Meg Heaton has been a reporter with the Hudson Star Observer since 1990. She has a bachelor’s degree in anthropology and Native American Studies from the University of Wisconsin-Eau Claire.
- Member for
- 1 year 1 week
I don't know if it's the tail end of cabin fever or an annual rite of spring or just me being ornery, but every year I seem to get grumpier as the frost leaves the ground. It might have something to do with the way the spring sunlight hits the glass on the patio door revealing the most amazing pattern of streaks and dirt. I have never purported to be a meticulous housekeeper but when I catch a glimpse of that or the rain of dust bunnies the first time I turn on the ceiling fan for the season, I get embarrassed, downhearted and discouraged.
Armed with the knowledge that sometimes kids listen and learn better from other kids, more than 30 student volunteers gave workshops to all three grades last week at Hudson Middle School. The two-day workshops dealt with some of the most common problems faced by middle-schoolers - bullying and teasing, anger and conflict management and how to make and live with decisions.
Bob Branson may be the gutsiest guy in Hudson. Every semester he faces a new batch of 15-year-olds, charged with the task of teaching them how to drive - the right way. Branson is a driver's education teacher at Hudson High School. This semester he has 125 students.
Members of the North Hudson Village Board spent most of their meeting last week discussing a new comprehensive plan for the village. Clerk Administrator Mitch Berg said the village had been awarded a state grant, along with the towns of Hudson and St. Joseph, to help defray the cost of developing the document. The current plan was adopted in 1987. Katie Larson of Cedar Corp., the village engineering firm, estimated that a new plan would cost between $30,000-$50,000. To update the existing plan is estimated to cost $15,000.
Ask students in the Hudson School District about their favorite places to eat, and their respective school cafeterias may not be on the list. However, most students eating hot lunch in Hudson schools still manage to find things they like to eat that are often good for them as well. Joan Allen is the coordinator of the nutrition program for the school district, and things have changed a great deal over the past 25 years she has been with the program.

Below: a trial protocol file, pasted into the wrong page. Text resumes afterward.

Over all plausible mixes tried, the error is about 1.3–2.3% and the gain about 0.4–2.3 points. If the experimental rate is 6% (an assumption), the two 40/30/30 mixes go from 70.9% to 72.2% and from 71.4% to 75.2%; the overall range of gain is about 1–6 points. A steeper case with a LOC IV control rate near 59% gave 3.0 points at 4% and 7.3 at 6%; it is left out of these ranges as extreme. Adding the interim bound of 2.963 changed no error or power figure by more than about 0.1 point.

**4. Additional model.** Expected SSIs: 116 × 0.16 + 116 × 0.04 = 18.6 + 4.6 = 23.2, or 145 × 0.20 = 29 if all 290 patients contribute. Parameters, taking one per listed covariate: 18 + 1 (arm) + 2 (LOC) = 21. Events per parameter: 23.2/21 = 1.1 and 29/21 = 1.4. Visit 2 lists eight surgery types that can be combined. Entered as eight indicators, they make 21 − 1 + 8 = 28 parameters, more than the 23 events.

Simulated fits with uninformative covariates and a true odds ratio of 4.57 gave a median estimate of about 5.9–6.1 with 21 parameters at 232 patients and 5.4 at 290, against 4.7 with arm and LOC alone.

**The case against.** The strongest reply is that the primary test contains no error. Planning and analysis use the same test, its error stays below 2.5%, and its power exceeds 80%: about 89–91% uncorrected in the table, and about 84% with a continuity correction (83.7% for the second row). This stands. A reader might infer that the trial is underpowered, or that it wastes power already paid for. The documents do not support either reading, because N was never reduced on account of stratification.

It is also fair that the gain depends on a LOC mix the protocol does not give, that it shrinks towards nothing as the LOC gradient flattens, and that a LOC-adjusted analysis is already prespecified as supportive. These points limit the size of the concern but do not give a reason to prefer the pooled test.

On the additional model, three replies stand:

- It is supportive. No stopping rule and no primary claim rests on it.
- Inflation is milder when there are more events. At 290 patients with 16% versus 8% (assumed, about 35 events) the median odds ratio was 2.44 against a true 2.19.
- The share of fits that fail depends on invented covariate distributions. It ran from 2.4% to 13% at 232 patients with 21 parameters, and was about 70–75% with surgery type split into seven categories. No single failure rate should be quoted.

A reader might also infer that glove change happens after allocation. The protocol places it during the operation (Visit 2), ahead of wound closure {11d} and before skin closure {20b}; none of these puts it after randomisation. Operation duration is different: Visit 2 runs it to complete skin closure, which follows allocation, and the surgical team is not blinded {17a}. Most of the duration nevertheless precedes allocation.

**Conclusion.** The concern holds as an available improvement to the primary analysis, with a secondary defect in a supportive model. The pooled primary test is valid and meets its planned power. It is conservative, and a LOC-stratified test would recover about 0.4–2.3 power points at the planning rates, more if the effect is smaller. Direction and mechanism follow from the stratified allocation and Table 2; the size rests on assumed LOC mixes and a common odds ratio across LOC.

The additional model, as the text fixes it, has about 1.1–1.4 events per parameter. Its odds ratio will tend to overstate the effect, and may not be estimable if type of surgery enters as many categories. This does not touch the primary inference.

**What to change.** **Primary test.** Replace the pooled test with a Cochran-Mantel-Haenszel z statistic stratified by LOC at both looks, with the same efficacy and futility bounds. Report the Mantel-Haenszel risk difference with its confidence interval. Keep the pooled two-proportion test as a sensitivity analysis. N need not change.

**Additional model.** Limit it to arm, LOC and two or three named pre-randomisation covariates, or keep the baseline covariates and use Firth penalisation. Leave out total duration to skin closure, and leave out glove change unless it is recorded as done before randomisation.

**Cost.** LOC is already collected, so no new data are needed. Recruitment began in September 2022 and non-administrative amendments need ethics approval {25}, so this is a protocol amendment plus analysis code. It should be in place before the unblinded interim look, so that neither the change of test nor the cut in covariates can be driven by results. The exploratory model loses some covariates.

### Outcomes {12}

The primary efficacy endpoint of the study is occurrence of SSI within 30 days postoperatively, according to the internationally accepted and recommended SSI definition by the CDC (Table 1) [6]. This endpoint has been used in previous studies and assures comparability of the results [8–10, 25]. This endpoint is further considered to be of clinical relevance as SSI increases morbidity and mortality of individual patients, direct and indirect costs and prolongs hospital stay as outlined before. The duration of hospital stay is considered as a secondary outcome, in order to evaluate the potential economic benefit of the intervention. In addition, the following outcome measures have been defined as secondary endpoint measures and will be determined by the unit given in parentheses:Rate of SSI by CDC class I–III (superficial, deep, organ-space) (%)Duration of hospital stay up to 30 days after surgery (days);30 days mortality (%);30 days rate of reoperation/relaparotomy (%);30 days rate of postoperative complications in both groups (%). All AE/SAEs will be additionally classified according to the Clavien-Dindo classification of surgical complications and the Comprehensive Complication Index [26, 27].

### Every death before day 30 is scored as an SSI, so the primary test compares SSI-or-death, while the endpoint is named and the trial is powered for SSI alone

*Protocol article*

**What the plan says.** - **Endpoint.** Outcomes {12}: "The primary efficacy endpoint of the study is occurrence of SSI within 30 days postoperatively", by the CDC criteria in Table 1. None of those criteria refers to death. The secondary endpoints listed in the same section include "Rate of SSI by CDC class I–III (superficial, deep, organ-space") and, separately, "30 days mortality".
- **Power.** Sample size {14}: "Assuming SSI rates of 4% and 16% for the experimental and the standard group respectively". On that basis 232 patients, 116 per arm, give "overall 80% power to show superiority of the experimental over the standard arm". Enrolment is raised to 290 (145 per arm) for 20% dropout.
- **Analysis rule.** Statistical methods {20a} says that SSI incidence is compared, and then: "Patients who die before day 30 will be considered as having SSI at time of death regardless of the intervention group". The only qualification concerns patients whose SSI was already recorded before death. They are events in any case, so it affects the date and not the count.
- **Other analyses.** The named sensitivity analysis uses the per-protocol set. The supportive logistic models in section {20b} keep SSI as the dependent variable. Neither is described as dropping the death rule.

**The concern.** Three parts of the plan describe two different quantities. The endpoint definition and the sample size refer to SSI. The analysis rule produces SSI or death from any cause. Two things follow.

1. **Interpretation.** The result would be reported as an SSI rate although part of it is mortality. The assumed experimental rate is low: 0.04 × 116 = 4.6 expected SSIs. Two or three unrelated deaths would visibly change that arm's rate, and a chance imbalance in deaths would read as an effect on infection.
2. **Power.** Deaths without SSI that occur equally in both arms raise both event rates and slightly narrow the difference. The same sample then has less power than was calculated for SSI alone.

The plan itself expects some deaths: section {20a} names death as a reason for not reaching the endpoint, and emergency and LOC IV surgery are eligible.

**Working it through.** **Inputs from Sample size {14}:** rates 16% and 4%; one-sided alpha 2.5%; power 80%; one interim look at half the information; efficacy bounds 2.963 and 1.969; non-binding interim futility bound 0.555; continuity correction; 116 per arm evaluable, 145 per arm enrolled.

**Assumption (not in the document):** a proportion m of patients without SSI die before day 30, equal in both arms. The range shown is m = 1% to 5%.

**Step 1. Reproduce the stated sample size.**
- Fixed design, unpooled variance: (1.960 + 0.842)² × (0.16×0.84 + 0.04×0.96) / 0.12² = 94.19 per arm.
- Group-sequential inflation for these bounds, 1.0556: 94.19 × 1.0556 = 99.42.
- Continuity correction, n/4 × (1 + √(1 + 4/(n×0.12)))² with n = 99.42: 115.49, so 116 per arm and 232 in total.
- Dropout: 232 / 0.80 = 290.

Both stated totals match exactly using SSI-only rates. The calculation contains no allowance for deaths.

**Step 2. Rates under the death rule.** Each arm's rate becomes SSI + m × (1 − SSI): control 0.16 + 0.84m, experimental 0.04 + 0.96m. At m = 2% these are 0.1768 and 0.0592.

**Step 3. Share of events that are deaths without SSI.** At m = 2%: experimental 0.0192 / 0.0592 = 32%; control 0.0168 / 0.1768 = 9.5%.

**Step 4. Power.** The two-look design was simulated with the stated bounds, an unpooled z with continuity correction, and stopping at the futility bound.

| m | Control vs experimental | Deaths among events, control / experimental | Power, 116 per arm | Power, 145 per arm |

In the sea of faces that flows through the hall at Hudson High School, there aren't too many students of color but they are there. The school's Diversity Awareness Group is working to make sure that those students aren't lost in the crowd. Anne Moser is the described as the group's founding member, according to school counselor and group adviser Elizabeth Smith. Moser is Korean and was adopted. An active member of the student body, Moser still felt there was something invisible about her in the predominantly Caucasian student body. "You get judged before people even meet you.
Hudson playwright Donovan Stohlberg's new musical, "London in Springtime: A Musical," will premier next month as the first production at the recently renovated Mounds Theatre in St. Paul. Stohlberg's first musical, "Jack the Ripper," played to sold-out audiences at The Phipps Center in spring of 2001 and told the dark story in a production that included a large cast, elegant costumes and an elaborate set. "London in Springtime" is something entirely different, according to Stohlberg, a 1991 graduate of Hudson High School.
Kim Heinemann is the new president of the Hudson Area Chamber of Commerce and Tourism Bureau. Heinemann is leaving her position as manager of advertising and marketing at Nor-Lake to fill the position that was vacated by Mary Claire Olson in December. Olson is a vice president with the Minneapolis Chamber of Commerce. Heinemann and her family live in St. Joseph Township. She has been with Nor-Lake for 17 years. Prior to that she held a similar position with Niro Inc. in Hudson for 10 years.
Bob Staebell, like so many others in Hudson, knew Dan O'Connell and his family. Following O'Connell's murder and that of James Ellison at the O'Connell Funeral Home on Feb. 5, 2002, Staebell, a former detective, came out of retirement to work again as an investigator with the Hudson Police Department on the case and later was hired by the O'Connell family as a private investigator. Staebell is well known for his skills as an investigator by law enforcement agencies throughout the area and is respected for his ability to get information from a variety of sources.
North Hudson village trustees had mixed reactions to a two-page letter from treasurer Lana Rawson following her resignation on Jan. 8. Terri Richie, who is running unopposed for her second term on the board, spoke with Rawson after she heard about her resignation. Richie said she advised Rawson to write the followup letter after listening to her concerns about the way business is being conducted at village hall. "I told her to put it in writing. I want to know what's going on, and her opinion matters to me.